But there’s something about the reported event that doesn’t pass the smell test. First, how is it that the “Dad” just happens to accumulate an incredible amount of rare, collectible stuff, it and it only? You’d think there’d have to be a few pedestrian items too, a Canonet or a Minolta SRT-101 in there somewhere. Three Noctilux? Really? And think of it this way – if “Dad” really was as important a guy as his camera collection indicates, don’t you think his kids might have some sense that what he had was valuable? But the kicker for me, the “tell” as it were, is in the inconsequential details (isn’t it always?): “they probably don’t make film for them anymore….” Sounds like a reasonsble thing for a clueless kid raised in digital to say in 2016, but in 2002? In 2002 film cameras were normal; it was digital that was esoteric.
So, In spite of my sense that the original poster honestly believes the story, I’m calling BS. It is, however, a lovely fish story.
Oh, and did I ever tell you about the time HCB and Sarah Moon came to my show in Paris?
In a world where most manufacturers have abandoned all-metal construction and favor automated assembly, Leica M bodies and lenses continue to push the envelope of supremely compact, superbly constructed, photographic tools. Their newest optical offerings, the 24/1.4 and 28/1.4, continue the tradition of cost-is-no-object over-the-top excellence for which Leica is known.
You have to pay through the nose for it, yes, but a Leica product is always going to be as good as it gets; certainly its never going to be just average, or worse, mediocre. Leica’s philosophy of cost-is-no-object excellence may not be compatible with your wallet, but it’s consistent with its history, where no compromise excellence has always been the guiding principle.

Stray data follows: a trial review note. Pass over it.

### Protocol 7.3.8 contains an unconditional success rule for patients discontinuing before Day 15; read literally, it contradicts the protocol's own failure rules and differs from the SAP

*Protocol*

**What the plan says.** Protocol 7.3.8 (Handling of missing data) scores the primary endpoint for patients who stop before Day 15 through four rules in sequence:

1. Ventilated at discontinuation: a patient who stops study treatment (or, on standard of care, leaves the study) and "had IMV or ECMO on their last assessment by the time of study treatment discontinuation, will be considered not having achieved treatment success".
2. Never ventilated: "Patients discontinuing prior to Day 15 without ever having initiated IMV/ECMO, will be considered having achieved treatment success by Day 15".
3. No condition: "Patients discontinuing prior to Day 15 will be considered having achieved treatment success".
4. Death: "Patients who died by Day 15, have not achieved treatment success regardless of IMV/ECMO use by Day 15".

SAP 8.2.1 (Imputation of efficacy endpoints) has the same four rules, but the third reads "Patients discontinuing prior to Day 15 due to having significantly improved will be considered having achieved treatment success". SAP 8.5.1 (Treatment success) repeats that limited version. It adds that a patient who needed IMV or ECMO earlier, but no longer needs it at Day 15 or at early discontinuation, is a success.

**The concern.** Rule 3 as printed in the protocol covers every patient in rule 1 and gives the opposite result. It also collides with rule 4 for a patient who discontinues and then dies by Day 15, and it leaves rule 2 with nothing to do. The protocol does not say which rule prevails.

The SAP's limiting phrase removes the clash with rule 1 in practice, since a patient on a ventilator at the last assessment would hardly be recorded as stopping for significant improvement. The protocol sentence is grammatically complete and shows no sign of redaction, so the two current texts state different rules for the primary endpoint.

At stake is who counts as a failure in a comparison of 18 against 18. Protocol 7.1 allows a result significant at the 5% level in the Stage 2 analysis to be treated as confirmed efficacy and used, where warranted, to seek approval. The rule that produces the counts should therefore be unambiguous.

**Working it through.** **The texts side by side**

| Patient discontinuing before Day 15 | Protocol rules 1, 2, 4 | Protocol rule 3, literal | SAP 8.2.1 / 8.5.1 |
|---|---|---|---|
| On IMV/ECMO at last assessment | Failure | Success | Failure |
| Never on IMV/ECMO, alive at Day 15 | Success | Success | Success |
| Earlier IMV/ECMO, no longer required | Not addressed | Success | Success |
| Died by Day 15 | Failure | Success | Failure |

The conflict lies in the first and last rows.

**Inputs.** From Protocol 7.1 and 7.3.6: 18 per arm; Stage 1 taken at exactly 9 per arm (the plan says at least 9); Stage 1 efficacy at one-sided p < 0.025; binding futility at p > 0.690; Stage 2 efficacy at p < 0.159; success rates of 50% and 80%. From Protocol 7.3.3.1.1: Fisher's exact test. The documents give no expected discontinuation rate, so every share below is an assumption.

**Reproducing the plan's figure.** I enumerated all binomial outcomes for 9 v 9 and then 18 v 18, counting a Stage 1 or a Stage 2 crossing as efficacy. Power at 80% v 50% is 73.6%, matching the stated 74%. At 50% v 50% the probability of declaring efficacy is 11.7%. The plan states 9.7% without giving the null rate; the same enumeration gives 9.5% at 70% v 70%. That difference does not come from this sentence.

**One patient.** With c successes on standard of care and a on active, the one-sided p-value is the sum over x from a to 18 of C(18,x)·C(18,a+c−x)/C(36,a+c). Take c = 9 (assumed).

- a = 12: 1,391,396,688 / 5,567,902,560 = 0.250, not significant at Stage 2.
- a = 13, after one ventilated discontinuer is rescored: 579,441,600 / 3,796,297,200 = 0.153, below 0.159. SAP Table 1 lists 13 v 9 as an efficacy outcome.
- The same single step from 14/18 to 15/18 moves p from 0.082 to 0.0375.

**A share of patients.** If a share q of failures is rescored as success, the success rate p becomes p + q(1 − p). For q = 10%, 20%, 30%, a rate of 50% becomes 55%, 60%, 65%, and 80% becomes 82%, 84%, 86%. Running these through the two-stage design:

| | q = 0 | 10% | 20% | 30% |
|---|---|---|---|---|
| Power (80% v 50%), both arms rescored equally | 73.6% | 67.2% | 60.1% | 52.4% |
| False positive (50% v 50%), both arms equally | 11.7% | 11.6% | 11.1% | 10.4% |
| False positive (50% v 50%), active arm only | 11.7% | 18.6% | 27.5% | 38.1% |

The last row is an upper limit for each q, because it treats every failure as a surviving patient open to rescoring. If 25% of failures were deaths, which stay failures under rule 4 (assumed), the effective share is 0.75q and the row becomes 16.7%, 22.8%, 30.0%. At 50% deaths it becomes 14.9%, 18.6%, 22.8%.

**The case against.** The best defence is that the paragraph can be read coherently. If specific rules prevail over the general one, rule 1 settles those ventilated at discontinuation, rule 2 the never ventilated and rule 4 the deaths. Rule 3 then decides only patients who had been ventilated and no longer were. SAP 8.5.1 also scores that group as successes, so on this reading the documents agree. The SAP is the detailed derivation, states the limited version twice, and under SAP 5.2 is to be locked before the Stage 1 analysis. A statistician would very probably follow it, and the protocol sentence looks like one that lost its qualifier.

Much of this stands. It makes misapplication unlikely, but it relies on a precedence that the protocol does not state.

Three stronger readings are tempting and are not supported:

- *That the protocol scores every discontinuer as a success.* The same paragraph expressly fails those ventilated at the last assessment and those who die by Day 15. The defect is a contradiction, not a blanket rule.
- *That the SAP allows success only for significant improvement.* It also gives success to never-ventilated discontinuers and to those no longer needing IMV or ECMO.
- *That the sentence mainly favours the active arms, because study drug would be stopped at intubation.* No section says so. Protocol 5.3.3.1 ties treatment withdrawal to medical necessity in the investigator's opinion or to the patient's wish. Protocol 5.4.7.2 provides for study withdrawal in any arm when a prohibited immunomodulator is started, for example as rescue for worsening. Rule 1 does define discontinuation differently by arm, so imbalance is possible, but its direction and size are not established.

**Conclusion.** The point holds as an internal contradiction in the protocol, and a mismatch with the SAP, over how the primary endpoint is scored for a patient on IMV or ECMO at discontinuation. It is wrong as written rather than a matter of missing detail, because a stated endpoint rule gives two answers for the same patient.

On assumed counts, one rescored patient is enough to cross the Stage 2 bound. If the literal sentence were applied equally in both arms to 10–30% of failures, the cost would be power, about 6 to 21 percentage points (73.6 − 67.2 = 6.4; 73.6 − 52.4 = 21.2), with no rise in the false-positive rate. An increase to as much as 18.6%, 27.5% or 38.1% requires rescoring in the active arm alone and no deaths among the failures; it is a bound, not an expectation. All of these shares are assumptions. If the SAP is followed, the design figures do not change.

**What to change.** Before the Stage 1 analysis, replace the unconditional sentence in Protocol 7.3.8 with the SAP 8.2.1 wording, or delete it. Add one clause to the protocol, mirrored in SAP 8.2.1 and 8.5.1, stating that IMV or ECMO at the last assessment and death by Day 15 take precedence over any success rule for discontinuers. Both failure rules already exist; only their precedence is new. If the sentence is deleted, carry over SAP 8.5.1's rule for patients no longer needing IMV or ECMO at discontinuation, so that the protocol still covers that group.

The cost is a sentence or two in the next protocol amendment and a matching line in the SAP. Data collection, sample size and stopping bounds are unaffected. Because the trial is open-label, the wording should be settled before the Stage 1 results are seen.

Leica doesn’t release a product and immediately orphan it. Witness the sensor kerfuffle with the M9, a camera which is now 8 years long in the tooth. Your 2008 M9 sensor having problems in 2016? No problem – send it to Leica for a free replacement. That’s commitment to one’s product. Of course, critics will point out that, given Leica’s price points, that should be expected. Both perspectives are correct, but give Leica credit for meeting its end of the bargain, which, in this age of rapacious capitalism and corporations whose main object is not to serve their client base but rather screw them as quickly and efficiently as possible, seems an increasingly a quaint anomaly.
Leica doesn’t release marginal lenses for high prices to protect their higher-end products. Leica doesn’t release marginal anything (with the obvious exception of some of the more ridiculous collector’s editions, which seem to me almost an ironic inside corporate joke). Leica’s design and philosophy is simple and well-known. Create the best, cost be damned. Make people pay for it, and be proud of it. If you don’t like it, feel free to go elsewhere.
No other camera company is doing that. Canon, Nikon, Sony, Olympus, Panasonic, all of them, in addition to some stellar top of the line stuff, release marginal lenses, cheap cameras, incoherent products; and when the do offer a good product, they usually abandon them in short order, moving on to the next gimmick to sell to what they clearly consider a gullible and easily fleeced client base. Fuji is the only other company that even comes close to Leica’s design philosophy, and you can see the attraction Fuji’s products have for aspiring digital Leicaphiles; a Fuji has become the standard entry level Leica alternative for those looking for what Leica offers but unwilling or unable to afford the price premium.